I recently conducted a series of user experience evaluation sessions for a prototype application that had been developed with the goal of capturing user experience bottlenecks and other issues.

Each test subject was placed in front of a computer with the application open on the login screen and a series of tasks for the user to complete. The first task required that the user register an account, which has to be achieved via the register screen naturally, but can easily be navigated to via the login screen.

Yet, in two-third of the sessions, the test subject began attempting to register their account via the login page. The subject either realised their error when the system returned an error as they pressed 'Login' or as they were navigating to the second form field.

Here are the respective forms:

Login form

Register form

Aesthetically, they are quite similar. The only differences are that the register form is, naturally, more lengthy and each form has a different title at the top.

My question is: is there a standardised way in which a login page can be distinguished from a register page, or is this confusion commonplace across different applications?

4 Answers 4


I don't see anything wrong with those two pages. They are everything you expect them to be.

You have the titles "Sign in to your account" and "Register your account", you have the buttons clearly stating "Sign in" and "Sign up".

Yet, in two-third of the sessions, the test subject began attempting to register their account via the login page

I blame this on your audience for their lack of involvement and trying to finish as fast as possible. There is no color or layout that instantly says "Hi, I'm the login screen".

I tend to add one more functionality to the login page though. If someone tries to login but there's no user with that email (or in this case, tries to use the login form to register), instead of a classic "error", I display something like:

"Oups, we couldn't find any account registered to this email address, do you want with proceed to registration?"

And if the user clicks proceed to registration (or you can add yes/no buttons), it takes them to the register page with the email address already filled in from the login page via a url query string.

  • As a side-note. While providing the user with a message saying no accounts are registered with the used email address may be sound from a UX perspective this has consequences security wise. A malicious user can utilize this to enumerate, which email addresses (and through that people) have registered an account. This may be a big deal depending on the nature of the application. From a security perspective it's recommended to NOT provide such detailed response messages on failed login attempts.
    – AnotherGuy
    May 2, 2018 at 18:41
  • Another link voting against detailed/specific response messages on failed login attempts is this: ux.stackexchange.com/a/13523/53671
    – AnotherGuy
    May 2, 2018 at 18:46

Please use "Log in" instead of "Sign in" if you are using "Sign up" word. If you see top brands, they follow this simple rule to avoid confusion with similar looking words. If you use some other words except "Sign up" like "Register" or "Create Account", then "Sign in" is okay.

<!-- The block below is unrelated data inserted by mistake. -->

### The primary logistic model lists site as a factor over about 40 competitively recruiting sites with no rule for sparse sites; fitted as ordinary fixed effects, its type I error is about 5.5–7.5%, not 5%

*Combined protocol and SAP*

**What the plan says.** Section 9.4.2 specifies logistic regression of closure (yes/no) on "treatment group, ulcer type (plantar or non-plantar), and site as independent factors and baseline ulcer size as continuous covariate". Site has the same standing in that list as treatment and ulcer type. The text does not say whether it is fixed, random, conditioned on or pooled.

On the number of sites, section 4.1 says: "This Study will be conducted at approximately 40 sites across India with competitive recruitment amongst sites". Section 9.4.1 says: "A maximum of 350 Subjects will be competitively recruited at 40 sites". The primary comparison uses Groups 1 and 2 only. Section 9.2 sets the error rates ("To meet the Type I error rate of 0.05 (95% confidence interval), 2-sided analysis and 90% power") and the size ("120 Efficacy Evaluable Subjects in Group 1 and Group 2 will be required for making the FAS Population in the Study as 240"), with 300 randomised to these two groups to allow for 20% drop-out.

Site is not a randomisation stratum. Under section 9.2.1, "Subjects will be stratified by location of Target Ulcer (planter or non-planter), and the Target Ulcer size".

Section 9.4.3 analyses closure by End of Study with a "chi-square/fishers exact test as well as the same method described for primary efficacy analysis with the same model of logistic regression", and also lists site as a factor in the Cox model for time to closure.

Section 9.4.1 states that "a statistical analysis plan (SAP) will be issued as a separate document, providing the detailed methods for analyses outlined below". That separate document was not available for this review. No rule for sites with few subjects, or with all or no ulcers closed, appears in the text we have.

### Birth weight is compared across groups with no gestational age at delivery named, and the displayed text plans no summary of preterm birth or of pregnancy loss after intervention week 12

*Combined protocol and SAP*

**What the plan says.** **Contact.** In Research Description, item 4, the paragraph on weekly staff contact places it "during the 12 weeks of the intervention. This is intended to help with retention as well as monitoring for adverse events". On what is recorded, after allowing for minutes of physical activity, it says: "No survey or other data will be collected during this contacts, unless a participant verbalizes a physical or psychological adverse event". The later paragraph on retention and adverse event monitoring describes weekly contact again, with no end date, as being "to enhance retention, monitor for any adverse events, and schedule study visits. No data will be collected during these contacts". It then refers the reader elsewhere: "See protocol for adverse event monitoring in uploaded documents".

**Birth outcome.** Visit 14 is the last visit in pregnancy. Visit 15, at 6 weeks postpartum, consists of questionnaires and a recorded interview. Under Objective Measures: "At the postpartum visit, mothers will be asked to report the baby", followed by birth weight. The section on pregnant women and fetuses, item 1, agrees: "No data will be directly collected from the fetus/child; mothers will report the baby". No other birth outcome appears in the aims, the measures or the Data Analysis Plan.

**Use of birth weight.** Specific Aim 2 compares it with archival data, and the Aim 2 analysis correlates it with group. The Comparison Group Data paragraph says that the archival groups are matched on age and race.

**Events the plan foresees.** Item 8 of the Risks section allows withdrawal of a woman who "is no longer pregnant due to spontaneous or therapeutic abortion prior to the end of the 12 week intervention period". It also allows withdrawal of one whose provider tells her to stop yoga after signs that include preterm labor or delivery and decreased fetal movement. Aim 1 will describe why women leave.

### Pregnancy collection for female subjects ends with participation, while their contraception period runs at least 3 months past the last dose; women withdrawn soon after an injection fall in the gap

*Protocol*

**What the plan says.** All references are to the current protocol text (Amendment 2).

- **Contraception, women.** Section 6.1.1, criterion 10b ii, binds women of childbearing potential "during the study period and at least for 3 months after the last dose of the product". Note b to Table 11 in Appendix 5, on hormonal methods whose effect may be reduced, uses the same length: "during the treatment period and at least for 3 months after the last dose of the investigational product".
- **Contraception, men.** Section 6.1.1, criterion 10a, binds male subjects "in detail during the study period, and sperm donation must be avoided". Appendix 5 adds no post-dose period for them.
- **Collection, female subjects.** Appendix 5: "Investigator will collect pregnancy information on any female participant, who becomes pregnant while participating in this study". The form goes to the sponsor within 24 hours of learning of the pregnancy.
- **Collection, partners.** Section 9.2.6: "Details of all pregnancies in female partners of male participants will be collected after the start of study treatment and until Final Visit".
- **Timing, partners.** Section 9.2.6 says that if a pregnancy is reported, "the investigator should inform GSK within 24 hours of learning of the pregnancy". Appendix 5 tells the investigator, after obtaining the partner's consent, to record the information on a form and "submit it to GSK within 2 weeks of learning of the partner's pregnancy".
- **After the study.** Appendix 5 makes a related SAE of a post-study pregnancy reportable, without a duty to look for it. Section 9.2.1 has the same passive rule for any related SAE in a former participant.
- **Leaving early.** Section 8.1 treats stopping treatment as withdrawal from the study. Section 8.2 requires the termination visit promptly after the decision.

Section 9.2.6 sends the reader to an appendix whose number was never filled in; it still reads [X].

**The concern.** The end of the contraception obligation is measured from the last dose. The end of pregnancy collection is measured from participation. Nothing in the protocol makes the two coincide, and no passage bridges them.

In placeholder, three dots after text is unnecessary. Also, placeholder text could be different. Like instead of "Enter your E-mail ID", it could be an example like = "Eg: [email protected]". As you are using label, so you can use placeholder area differently.

See text is a vital part of UX. So choose it carefully. Like "Register your account" is a bad text. Instead "Create an account" is clear.

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It is important to differentiate "Sign in" and "Sign up" when the forms are displayed on the same page or box.

If ‘Sign In’ and ‘Sign Up’ are close and buttons look too similar and both use the same verb in their labels it’s easy for users to get confused. Users might click one instead of the other or they’ll spend extra time to distinguish the two buttons.

In that case, you can use the primary style button and the secondary one.

Also, avoid using ‘sign up’ and ‘sign in’ on the same page. Instead, make the button distinct from each other by using "Login" and "Register".

If the buttons are displayed on separate pages, I don't see the need for different styles, but you can change the text.


Simply placing the "New user?..." panel above the login form may prevent the kind of user behaviour you describe.

  • 1
    How is this different from the "Register your account" vs "Sign in to your account" above the panels? May 3, 2018 at 7:44
  • 2
    The apparent confusion from the users the OP was talking about was that when looking at the login page, they were treating it as the register page. I wasn't suggesting removing the screen titles, just moving the "New user?" panel up below the "Sign in to your account" title to help reinforce the fact that the register page is elsewhere (i.e. via the link). May 3, 2018 at 13:42
  • Thanks for clarifying - I understand your comment now! :) May 3, 2018 at 14:59

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